A human face for marketing technology
June 11, 2002

By, Leah Cunningham

No one can argue that the Internet has us exponentially more "connected" as a society than at any other time in our history. Information is shared and transactions are conducted with a reach and efficiency that we could not even begin to approach through any other traditional channel. Although the commercial implications of this expanded connectivity are far reaching, one thing we need to ask ourselves is what is the cost to our sense of community and our personal connection with those with whom we do business?

Bringing the Internet back to the community
The Internet-based companies that effectively rise from the ashes will be the ones that have learned to respect and emulate the rules of traditional business. Even global companies and pure e-commerce companies need community presence and participation. A crucial element of building or maintaining a positive brand image is through human contact and exceptional service

Personal service, the missing element
As we have discussed in past articles, one of the major drawbacks of Internet technology is the commodity affect it has on business. While the leveled playing field has provided a major advantage for smaller or lesser-known businesses, the standardization of the medium has left companies searching for new ways to differentiate themselves from the competition. This is why you notice that most pure online presences are very commodity-based, such as the travel industry, which has done well with bargain airline ticket selling, but not so well with higher-end or more customized travel planning.

Four immediate rewards of humanizing your Internet presence

Customers are inherently more likely to place their trust in a company if they can match a face or a voice with the name. They are more confident that if there are problems or questions about their purchase, there is a specific person they can turn to and/or hold accountable for making things right.

Unless you want to be constantly competing on price on the treadmill of commodity selling, you must differentiate through the added "human touch". An actual sales person can communicate directly with a prospective customer, reading body- language, overcoming hidden objections, and appreciating the subtlety of the delicate selling process. No technology in the world will ever replace the instinct of a good sales representative.

More value
Once trust and differentiation have been established, the inevitable result is a higher real and perceived value of your product and/or service. The minute this sense of added value has been established, you can remove yourself quite effectively from the commodity-selling trap.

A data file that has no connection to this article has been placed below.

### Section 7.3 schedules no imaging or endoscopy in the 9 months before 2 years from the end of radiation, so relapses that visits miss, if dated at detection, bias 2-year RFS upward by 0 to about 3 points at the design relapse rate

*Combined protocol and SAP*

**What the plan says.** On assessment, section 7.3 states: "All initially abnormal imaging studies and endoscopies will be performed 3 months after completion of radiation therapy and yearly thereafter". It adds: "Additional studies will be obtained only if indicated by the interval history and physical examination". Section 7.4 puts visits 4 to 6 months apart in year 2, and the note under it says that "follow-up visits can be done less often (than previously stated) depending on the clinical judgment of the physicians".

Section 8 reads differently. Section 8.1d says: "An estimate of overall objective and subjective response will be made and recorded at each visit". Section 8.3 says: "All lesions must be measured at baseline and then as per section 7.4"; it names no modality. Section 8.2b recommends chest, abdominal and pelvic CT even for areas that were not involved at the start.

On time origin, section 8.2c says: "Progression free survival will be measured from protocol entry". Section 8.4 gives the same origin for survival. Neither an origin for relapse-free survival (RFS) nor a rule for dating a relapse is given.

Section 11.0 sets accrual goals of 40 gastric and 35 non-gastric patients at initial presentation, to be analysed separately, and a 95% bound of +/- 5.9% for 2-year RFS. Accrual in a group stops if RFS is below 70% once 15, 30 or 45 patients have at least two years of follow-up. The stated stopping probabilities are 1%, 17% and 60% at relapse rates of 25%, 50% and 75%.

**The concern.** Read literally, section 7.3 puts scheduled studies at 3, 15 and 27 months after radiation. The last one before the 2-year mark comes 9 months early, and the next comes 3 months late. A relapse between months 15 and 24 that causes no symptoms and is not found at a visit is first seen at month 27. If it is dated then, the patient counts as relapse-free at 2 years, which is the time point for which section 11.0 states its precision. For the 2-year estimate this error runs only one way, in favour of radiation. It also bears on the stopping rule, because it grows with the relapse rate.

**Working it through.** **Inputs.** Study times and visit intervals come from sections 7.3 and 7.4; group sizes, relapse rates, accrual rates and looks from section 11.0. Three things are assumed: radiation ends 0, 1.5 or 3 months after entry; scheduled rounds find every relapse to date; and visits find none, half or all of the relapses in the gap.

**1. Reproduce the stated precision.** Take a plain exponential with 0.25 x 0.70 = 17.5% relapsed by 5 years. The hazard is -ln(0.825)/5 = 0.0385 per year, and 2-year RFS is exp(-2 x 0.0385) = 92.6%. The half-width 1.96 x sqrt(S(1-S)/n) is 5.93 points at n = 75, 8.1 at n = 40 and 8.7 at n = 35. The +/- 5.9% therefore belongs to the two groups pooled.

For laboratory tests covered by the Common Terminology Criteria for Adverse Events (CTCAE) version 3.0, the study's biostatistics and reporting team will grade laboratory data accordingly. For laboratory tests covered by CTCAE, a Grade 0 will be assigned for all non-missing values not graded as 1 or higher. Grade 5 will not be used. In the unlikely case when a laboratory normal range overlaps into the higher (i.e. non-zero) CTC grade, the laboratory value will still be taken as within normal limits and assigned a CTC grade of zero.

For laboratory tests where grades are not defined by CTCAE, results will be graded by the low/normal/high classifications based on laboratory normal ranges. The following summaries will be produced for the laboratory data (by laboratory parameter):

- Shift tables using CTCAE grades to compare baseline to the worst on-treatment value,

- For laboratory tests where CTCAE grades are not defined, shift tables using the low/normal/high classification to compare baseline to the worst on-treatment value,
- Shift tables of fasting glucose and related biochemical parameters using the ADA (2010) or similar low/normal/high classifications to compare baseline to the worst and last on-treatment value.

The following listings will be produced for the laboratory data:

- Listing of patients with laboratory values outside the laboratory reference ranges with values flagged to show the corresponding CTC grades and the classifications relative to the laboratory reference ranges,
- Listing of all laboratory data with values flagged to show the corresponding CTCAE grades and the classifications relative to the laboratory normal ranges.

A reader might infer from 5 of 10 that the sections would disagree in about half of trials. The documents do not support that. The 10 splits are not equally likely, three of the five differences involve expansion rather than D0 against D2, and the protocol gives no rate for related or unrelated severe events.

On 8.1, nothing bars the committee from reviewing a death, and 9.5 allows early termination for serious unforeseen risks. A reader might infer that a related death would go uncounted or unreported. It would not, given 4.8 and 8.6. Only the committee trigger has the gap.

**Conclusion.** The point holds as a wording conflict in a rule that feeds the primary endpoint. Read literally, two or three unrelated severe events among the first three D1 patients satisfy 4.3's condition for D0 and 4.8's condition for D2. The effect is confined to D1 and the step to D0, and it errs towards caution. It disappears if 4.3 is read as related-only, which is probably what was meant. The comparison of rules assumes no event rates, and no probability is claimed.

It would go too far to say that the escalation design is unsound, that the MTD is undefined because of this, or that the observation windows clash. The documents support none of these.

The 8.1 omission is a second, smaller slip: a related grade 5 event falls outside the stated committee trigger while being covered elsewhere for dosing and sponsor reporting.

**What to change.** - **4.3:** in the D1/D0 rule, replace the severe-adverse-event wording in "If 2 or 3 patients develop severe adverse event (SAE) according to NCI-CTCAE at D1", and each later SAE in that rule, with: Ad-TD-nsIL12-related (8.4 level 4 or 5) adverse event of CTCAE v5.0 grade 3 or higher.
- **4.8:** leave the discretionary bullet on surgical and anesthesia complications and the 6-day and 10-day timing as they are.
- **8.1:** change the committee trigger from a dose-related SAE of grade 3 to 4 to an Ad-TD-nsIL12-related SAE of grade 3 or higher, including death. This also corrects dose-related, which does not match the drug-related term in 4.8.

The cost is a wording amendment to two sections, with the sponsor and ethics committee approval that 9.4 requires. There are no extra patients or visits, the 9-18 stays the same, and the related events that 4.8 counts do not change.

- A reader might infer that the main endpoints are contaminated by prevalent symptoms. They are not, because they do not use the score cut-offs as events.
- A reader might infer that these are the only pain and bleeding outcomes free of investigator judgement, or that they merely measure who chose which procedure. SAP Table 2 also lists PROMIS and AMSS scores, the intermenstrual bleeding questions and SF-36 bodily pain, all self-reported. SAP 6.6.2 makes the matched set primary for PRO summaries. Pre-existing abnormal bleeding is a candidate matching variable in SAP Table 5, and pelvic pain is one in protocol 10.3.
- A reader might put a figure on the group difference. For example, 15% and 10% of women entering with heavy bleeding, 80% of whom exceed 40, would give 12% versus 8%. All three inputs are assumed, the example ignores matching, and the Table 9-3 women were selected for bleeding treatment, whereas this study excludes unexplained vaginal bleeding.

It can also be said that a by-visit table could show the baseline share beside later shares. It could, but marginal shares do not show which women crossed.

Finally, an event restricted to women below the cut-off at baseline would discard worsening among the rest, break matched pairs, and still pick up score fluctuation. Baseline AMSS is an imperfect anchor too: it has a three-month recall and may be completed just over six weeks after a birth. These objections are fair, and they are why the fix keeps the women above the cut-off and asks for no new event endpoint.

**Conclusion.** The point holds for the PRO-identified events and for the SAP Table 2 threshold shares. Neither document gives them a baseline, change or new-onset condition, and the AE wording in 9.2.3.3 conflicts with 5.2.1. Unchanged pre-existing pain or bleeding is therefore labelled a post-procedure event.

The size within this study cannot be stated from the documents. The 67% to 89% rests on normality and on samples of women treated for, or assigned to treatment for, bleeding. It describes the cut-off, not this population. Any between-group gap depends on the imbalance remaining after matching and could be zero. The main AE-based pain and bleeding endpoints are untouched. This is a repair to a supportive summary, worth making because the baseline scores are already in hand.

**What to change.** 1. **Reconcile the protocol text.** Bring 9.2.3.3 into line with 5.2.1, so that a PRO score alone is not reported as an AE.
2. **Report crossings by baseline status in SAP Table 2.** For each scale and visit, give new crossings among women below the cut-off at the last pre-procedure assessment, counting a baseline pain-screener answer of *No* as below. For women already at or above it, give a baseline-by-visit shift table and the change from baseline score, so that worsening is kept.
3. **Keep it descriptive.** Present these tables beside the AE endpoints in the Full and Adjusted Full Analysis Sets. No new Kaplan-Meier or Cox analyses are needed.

Higher end purchasing
OK, now that you have proven you offer more value than your competition and have a unique offering, you can raise the bar on your transactions. Not only can you raise your prices, but you can gradually add in higher ticket items and services that require a more sophisticated custom-selling process.

Local partnerships are the key
Let's revisit the travel industry example from earlier. It's no secret that travel has been a major player in the online space. It's also no secret that this industry has fallen headlong into the commodity crisis.

On a recent Today Show interview, travel expert Peter Greenberg commented: " Surprisingly, 2002 will see a major shift back to the future: Travel agents will become much more important in the flow of information. Americans are now more determined to get up to date information; some are nearly desperate for it in the wake of the events of Sept. 11 and travel agents who specialize in a particular destination or experience will be sought after for their information as much as for the deals they might offer...."

Some companies are ahead of the curve with this strategy. A great example is travel site www.webeenthere.com This site houses a network of highly screened and qualified travel agents that are specifically trained in one geographic location or type of travel experience. This small group of full service agents are making the best of both worlds. They provide the high-end sales support of a traditional travel agency as well as taking advantage of the same reach, efficiency and purchasing power of those commodity online ticket brokers. The result is simultaneous higher value and lower cost for the customer, along with the trust and relationship of the personal selling experience. This is an excellent win-win marketing model that any company can modify to make their online presence more personal and more profitable.